this was my first summit of any Mtn. I hope theres plenty more
This was my first summit. I was in a group of 4 consisting of my friend, her friend and her mother. We set out around 10:30 or so from the Climber's Bivouac. Beyond treeline the worn path ends and it's pretty much every scrambler for themself over the sharp rocks. The rocks turn out to be a blessing however when you approach the top since it turns to ash as you come over the last ridge. You take a step back for every two forward. It's all worth it as you crest the top however as the destruction of the blast and crater itself stretch out before you. The views of Mt. Rainier and Mt. Adams were outstanding that day. Mt. Hood was also visible though only in outline due to a bit of haze to the south. We summited around 4 pm and made it back to the car in 2 and a half hours. Bring Trekking Poles though because the ash is great for foot skiing on the way down.
A nice summer day it certainly was not! Climbed with 12 yo son, 15 yo daughter, wife and friends. His 2nd summit in 6 weeks (see my other entry). Rain at Climbers Bivouac turned to hail, sleet and eventually snow when we reached the summit. Luckily, we were well prepared and warmly clothed except for forgetting an extra pair of gloves. Gale force winds the last 1000 feet to summit. Wind chill of around zero degrees. We saw some climbers who had turned back. But, many also continued on. Visibility of less than 50 feet. Couldn't even see into the crater. The route was snow free and completely different from our earlier climb. Despite the weather everyone had a fun time and we're psyched to do it again next year.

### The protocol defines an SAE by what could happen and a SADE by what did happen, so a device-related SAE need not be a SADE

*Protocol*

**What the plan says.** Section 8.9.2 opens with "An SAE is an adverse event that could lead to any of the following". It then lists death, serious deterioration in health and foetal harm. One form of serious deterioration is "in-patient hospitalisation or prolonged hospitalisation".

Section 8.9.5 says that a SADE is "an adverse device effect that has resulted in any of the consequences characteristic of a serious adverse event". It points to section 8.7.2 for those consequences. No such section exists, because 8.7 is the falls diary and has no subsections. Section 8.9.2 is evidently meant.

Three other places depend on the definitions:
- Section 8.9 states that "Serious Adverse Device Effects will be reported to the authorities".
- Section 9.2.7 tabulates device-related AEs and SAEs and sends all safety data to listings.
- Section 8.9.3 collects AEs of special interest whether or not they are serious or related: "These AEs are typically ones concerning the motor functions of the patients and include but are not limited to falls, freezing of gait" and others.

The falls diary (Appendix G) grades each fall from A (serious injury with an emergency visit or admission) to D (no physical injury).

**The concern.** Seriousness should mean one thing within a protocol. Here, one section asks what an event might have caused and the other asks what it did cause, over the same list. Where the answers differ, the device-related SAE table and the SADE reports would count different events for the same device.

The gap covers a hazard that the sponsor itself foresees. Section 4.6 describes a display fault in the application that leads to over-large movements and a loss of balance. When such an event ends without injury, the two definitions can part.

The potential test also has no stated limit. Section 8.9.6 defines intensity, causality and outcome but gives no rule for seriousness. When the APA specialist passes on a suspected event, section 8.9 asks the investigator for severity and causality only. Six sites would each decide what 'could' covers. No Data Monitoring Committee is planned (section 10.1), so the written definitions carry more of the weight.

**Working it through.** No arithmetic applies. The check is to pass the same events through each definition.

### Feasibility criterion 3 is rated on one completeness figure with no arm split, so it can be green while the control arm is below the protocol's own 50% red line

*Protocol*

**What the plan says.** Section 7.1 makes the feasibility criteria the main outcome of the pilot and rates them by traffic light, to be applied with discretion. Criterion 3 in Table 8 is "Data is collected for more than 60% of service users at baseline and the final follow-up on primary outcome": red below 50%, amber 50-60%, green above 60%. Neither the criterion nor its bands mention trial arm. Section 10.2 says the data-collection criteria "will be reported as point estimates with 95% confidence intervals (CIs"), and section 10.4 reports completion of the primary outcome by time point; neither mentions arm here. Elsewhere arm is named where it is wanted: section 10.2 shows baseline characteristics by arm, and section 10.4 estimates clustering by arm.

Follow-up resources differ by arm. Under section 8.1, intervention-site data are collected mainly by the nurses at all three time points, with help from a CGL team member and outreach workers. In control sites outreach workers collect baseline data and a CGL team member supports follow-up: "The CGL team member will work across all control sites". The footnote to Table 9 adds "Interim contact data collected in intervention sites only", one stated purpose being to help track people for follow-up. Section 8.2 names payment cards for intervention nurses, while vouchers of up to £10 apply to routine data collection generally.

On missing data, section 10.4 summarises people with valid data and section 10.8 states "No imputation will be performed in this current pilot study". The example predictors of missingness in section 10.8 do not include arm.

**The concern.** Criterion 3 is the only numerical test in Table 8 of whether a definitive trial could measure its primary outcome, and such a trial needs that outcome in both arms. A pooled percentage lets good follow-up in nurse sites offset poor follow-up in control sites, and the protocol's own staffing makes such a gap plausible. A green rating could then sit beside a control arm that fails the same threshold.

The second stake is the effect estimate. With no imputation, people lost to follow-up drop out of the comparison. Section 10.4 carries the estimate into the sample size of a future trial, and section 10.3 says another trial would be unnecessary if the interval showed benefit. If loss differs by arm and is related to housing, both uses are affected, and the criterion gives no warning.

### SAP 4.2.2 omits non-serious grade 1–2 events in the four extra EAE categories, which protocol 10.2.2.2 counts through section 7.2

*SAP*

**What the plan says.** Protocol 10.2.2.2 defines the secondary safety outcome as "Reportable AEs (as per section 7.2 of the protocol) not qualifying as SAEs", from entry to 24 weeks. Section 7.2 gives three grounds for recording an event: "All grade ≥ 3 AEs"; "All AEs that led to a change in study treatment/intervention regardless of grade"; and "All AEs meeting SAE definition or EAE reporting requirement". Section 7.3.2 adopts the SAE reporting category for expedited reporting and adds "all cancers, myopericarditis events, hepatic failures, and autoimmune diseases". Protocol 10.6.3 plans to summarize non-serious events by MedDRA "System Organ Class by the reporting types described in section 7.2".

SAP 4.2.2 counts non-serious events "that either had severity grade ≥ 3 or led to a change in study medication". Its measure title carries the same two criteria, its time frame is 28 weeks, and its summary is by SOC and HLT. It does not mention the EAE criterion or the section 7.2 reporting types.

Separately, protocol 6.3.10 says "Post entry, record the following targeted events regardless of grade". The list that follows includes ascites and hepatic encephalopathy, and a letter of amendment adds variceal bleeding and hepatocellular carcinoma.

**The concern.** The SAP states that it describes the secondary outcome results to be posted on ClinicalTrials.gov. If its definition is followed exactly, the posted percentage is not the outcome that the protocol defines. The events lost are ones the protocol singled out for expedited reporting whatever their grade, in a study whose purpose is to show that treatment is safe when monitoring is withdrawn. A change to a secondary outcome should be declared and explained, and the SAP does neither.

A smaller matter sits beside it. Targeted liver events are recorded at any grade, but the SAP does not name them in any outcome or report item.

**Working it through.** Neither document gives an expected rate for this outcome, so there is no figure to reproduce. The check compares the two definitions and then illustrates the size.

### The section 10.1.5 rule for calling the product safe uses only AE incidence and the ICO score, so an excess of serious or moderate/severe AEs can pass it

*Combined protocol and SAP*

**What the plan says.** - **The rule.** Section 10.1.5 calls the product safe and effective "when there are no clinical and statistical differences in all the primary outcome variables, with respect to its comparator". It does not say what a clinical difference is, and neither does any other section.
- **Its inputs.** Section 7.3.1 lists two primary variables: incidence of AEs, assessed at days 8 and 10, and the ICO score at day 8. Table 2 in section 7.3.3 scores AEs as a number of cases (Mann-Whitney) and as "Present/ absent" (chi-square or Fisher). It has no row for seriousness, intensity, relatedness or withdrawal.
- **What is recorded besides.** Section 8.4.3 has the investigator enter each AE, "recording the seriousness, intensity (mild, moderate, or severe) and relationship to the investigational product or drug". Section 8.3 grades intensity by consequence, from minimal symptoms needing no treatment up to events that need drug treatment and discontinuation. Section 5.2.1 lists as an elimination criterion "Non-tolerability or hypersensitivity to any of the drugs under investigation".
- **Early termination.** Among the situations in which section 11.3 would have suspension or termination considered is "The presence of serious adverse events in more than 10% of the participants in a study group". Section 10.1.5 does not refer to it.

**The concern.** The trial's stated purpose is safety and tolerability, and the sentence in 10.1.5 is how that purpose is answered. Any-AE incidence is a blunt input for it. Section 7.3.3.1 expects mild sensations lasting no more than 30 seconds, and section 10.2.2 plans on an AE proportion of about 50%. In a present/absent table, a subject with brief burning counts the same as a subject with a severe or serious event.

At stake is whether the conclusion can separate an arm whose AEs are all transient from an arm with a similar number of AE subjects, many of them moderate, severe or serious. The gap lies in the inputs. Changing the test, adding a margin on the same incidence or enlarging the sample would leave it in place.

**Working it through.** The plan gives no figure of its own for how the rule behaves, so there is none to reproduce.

A gorgeous day on the mountain. First summit ever for my 12 yo son Jonathan and me. We climbed hand-in-hand the last few steps. Climbers Bivouac had just been plowed out the weekend before and the route was snow covered all the way to the summit. Bright sun and light winds at the summit. The view was spectacular - Rainier, Adams, and Hood. Jonathan especially enjoyed glissading down - especially the last pitch from Monitor Ridge back down to timberline. A day we'll never forget!!
We left the Climbers Bivouac at 0600 to head up Monitor Ridge. After breaking treeline, the weather started to worsen and we got rain and sleet. By 7500 feet, it was snowing pretty hard and most of the rocks were covered with rime ice. At this point, every party ahead of us was turning back. We decided to press on and see how far we could get. Eventually, we came to the summit crater rim, snapped some quick photos, and beat feet for lower elevation and fairer weather conditions. The summit views were less than spectacular, but we did get a sense of accomplishment for having endured the weather.
The road to the climbers bivouac (3800') got plowed out the day before, saving many miles. We were informed of a situation, an overdue climber, separated from his party. Skamania county sheriff made us promise to walk him out if we saw him on the way to timberline camp.(4800') We saw no one, and were informed via cell phone that 'tom' had wandered out on his own. Two lonely mountaineers having too much fun telling stories instead of sleeping. Got going at 3:30 am. Didn't even need headlamps because of ambient june light. Some ridge scrambling, and a lot of snow. The last 800' had a stairway to the top, thank goodness. It was rock hard and we were cramponless. I can't believe we had the whole summit to ourselves! Frozen but happy, we started waking people up on the phone. Apparently, 7:00 am is too early to call on a Sunday. The fog, the sunrise, the avalanches in the crater, the other volcanoes, and the solitude all added up to an incredible climb. Irritated several groups trying to be the first up the mountain that day. We're view hogs! Back home to our wives in only 26 hours.
megan julia we are eight years old and we reached the top of the mountain. has anybody else reached the top that is 8?
on the way down I slid on my bum on the sand
I saw a rock slide in crater when I was on top
Great day hike! It gets really hot on the summit though. Summit early and use sun screen!
My wife and I camped at timberline Saturday night and summited Sunday morning. There was a group of 34 on the summit with us!!!!!! I do not know what the heck a group so large was doing up there, or why they were allowed more like?!?!. My friend proposed to his girlfriend on the summit-pretty exciting. That was my 5th time up-it doesn't get old! Route is snowfree, bugs were horrendous at timberline!